Category: Humor

Weekend Links

It’s been a rough week of news, kittens. Between the British election (which went the way I thought it would but much more overwhelmingly than I anticipated) and the impeachment news in the US, I’m feeling pretty grim overall. Taking a step back, the largest takeaway I continue to have is that all of the old ways of categorizing people and voters seem fundamentally overturned. Old party lines have been redrawn along very different agendas and it’s foolish for anyone, of any political persuasion, to rely on traditional default allies. MAGA and Brexit have subsumed any other conversation or loyalty. Normally these flips take at least a generation, now it’s happening in single term limits. Setting aside my personal biases, it’s academically fascinating. I still think the direction of travel is badly dangerous.

Here’s a week of reading to help you muddle through. It’s entirely election-free, for your mental health and mine.

Yes, I saw the story about the banana. I cackled.


An interesting news story out of Finland! While I would obviously like to see more female leadership overall, I’m also interested in younger leadership in politics. In the same way that we have actively promoted other forms of diversity, I think we need badly to add more elected representatives in the age ranges of the electorates they represent…ie, I’d like more millennials representing me because I’d trust them to have a more personal and correct view of my experience and priorities as a citizen.

What a grim, grim piece of reporting–thanks to aggressively pursuing FOIA requests for years.

Climate change, like the gun debate, often serves as shorthanded for wider culture wars in American society. It’s tribalistic and unhelpful when facing planetary crisis, so I was pleased to read this piece on how the tide may be changing with a key demographic. It’s self-evident to me that the agriculture industries could turn into one of our biggest assets in dramatically reworking our ways of living around necessary change.

Rise up, Vanna!

Why yes, I would like a decade perspective of our Queen and Goddess Beyonce.

OH DUCKLINGS, I will have much to say on the glory of the knitwear of Knives Out later, but in the meantime this article will suffice more generally.

Ugh. With the benefit of hindsight, I’m very convinced that being on hormonal birth control for a decade contributed significantly to my health challenges (especially regarding mental health and anxiety). Let me be clear, I am NOT a person who dismisses hormonal treatments and scientific medicine and people who try and peddle pseudoscience around health enrage me. But I wish I had been much more proactive about seeking medical guidance on what was the best option for me long before I finally did so. Don’t make my mistake, peeps. If you’re not feeling right, physically or mentally, ask for help!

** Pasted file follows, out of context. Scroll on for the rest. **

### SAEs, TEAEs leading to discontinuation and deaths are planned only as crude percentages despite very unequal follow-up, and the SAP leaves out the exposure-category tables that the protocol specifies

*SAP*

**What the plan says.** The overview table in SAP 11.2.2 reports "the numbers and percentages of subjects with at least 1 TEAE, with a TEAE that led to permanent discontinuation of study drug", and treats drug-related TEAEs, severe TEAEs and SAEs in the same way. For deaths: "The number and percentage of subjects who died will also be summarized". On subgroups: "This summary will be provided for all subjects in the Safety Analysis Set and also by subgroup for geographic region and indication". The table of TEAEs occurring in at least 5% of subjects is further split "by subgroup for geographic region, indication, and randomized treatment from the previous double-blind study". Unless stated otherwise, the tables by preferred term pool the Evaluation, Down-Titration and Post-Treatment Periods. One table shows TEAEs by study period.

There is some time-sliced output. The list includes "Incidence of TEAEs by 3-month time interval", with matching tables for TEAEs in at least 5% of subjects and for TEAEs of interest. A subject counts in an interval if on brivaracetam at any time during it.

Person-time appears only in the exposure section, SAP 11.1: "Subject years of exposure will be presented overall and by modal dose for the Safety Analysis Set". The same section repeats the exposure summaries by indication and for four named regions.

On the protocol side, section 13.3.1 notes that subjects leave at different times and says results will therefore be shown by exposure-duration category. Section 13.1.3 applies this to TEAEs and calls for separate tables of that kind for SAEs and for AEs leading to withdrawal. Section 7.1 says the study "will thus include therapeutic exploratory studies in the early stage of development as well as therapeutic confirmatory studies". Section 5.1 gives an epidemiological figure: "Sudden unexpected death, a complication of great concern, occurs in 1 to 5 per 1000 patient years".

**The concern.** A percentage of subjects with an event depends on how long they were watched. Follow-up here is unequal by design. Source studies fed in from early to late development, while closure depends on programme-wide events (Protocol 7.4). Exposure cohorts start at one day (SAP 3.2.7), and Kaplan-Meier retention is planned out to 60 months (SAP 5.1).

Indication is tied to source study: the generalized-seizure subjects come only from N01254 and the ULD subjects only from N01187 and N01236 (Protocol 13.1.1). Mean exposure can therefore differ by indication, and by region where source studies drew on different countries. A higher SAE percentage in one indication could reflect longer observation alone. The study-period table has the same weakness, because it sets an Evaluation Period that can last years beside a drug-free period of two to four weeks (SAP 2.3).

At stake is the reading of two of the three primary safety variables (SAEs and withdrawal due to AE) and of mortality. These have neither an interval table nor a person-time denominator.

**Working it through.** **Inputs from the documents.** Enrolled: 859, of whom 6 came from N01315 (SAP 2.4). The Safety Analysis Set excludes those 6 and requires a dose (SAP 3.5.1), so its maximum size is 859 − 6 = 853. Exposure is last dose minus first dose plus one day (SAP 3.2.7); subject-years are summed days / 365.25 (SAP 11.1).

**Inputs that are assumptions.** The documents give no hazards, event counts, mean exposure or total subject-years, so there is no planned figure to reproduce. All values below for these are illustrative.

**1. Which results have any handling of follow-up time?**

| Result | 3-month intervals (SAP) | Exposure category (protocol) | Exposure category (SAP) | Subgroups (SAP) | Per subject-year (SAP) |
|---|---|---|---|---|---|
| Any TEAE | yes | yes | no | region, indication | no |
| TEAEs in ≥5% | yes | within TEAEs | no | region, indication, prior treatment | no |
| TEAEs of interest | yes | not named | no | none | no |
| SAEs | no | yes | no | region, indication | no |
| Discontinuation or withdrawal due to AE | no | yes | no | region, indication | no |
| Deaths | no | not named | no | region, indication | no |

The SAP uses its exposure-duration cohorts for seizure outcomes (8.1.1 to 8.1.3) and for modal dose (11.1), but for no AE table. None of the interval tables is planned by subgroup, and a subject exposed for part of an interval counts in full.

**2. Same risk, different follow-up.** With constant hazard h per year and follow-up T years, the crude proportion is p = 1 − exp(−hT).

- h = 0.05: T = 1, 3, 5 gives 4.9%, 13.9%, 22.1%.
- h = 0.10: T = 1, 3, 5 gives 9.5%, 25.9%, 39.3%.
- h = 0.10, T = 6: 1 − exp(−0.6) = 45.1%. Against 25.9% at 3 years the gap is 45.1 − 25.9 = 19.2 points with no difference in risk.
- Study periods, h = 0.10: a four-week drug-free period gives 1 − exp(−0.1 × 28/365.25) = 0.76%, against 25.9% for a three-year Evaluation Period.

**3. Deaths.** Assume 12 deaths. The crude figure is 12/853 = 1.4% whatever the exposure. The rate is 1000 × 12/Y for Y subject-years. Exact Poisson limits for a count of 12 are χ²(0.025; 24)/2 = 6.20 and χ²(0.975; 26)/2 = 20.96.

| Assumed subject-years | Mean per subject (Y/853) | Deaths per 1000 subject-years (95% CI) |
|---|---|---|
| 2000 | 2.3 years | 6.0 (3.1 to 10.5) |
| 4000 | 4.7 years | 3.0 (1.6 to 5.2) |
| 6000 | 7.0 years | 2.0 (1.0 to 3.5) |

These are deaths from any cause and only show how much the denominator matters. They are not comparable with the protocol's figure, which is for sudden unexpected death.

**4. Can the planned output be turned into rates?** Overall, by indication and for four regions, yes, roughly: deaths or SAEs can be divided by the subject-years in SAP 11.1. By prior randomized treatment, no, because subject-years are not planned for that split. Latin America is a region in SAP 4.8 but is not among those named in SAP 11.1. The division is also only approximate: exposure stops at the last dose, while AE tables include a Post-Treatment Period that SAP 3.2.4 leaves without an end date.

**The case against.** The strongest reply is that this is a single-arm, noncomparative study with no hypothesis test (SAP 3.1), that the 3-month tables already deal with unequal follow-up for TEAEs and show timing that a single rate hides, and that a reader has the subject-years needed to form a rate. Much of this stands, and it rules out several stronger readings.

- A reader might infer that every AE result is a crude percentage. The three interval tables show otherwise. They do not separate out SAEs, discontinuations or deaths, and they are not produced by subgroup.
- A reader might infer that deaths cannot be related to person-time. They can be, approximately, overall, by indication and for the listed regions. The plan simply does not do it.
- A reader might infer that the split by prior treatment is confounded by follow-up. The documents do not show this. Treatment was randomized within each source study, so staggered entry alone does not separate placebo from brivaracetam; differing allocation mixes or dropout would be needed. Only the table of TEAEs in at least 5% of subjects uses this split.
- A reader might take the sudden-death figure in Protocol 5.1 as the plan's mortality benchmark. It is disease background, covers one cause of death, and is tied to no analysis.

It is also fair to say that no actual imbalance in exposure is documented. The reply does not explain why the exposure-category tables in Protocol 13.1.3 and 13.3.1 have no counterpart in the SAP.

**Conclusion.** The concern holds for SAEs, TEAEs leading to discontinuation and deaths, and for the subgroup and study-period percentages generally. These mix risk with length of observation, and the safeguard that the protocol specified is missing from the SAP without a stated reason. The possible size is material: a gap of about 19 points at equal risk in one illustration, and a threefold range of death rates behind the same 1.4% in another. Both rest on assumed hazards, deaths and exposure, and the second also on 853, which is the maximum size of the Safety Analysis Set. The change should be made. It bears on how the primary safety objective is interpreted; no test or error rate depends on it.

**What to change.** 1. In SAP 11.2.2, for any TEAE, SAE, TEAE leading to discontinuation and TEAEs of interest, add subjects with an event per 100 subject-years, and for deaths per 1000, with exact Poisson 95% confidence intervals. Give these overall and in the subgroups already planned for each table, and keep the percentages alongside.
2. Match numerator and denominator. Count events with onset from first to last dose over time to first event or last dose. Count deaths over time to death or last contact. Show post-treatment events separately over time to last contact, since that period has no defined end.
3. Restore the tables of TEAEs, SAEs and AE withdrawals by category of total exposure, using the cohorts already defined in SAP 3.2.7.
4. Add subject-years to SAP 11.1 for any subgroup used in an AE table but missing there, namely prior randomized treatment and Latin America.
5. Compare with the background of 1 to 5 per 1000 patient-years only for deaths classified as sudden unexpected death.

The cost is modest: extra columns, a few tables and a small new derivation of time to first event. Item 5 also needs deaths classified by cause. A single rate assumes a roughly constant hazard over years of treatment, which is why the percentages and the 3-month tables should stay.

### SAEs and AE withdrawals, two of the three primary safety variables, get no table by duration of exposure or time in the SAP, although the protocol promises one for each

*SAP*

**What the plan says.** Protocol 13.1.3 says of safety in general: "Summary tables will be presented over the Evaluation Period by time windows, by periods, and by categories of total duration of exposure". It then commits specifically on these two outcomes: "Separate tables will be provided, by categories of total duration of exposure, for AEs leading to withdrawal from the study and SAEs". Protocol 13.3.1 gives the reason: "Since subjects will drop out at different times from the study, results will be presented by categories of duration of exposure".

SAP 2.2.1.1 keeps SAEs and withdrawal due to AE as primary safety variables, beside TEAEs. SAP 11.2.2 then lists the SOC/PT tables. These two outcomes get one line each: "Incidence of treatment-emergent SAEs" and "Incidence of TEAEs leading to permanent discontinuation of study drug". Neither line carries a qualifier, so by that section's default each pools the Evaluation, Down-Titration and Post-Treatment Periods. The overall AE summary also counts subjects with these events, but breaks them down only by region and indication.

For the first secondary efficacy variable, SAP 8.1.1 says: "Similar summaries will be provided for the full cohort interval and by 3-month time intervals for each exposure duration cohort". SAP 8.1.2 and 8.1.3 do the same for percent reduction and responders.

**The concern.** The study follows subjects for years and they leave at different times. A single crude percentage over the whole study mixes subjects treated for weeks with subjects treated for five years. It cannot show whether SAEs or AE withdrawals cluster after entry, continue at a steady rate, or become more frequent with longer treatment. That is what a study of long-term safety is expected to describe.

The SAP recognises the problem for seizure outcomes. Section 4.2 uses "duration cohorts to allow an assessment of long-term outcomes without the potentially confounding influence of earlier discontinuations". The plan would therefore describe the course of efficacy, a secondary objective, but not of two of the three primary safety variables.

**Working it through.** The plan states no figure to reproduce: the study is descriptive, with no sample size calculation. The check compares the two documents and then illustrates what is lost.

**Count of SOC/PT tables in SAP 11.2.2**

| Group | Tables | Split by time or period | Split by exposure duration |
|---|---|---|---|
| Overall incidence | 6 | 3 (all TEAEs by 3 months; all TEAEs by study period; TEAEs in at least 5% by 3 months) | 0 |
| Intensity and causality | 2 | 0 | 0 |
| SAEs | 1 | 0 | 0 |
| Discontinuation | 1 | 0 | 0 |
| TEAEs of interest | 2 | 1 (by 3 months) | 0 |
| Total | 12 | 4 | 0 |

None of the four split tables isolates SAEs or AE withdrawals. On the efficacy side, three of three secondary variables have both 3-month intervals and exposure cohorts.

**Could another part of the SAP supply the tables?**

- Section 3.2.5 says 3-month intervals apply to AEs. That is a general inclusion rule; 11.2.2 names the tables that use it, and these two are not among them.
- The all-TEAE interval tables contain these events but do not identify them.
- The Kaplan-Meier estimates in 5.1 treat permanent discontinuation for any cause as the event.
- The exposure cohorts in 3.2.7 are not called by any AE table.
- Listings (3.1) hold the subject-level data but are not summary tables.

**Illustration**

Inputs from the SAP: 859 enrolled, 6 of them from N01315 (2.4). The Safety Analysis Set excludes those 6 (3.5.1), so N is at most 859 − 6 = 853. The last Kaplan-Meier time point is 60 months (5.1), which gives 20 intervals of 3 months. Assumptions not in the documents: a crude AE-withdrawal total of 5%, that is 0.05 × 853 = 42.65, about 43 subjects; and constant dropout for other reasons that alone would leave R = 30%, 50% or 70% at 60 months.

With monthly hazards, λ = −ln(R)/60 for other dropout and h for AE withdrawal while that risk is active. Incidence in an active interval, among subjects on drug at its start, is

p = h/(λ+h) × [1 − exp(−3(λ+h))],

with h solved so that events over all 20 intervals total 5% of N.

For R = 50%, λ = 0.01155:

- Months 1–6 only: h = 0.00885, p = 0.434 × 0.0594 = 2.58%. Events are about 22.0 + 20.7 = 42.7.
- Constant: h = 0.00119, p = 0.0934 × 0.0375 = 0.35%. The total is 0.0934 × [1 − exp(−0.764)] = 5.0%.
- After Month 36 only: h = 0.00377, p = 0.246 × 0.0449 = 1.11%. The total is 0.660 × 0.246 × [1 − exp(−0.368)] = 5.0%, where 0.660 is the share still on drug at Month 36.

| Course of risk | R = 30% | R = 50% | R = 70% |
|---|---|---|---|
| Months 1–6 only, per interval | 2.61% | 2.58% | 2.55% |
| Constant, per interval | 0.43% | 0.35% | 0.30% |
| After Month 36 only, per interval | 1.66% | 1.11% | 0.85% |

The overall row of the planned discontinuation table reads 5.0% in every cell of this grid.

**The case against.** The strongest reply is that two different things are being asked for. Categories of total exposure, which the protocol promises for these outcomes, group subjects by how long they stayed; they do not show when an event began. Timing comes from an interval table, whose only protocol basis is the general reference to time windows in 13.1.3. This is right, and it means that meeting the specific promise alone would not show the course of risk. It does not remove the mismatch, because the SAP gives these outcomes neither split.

This should have been a much bigger news story, but of course it landed among all NAFTA 2.0 and impeachment news and so got a bit lost in the shuffle.

Good for her! Though I’m reminded that she herself once said something to the effect that the grownups would laud her and probably not do anything to fix the problem…

And all shall bow before him!

This piece thoughtfully lays out the debate I’ve been having with myself for most of my adult life, and which I believe to be the simmering argument beneath a lot of American politics. What do we need to adapt or tweak, and what do we need to tear down and rebuild outright?

Global inequality is now more about disparities in opportunity than disparities in income.”

Yes, give me a longform read on this meme!

Jia Tolentino, who you may remember from my recent favorites posts if you weren’t already familiar with her writing, has dropped her latest for The New Yorker on how our current media and online life is leading to a fairly comment “lewk,” as the children say. What this reveals about is is…a bit scary.

Ten Things I Loved in October and November

Hey kids, I’m still taking things easy, but I felt bad for not sharing a few of the things that have made the last couple of months a bit easier to manage. I’ve done a double batch for two months of failed updates to make up for my continuing, shameful neglect of you. As always, it’s a grab bag of pop culture, beauty, randomness, and silliness and I want to hear about your own bundles of random goodness too. Share your seasonal favorites with me in the comments, I need all the good things I can get.


Lancome Teinte Idole Ultra Wear Nude Foundation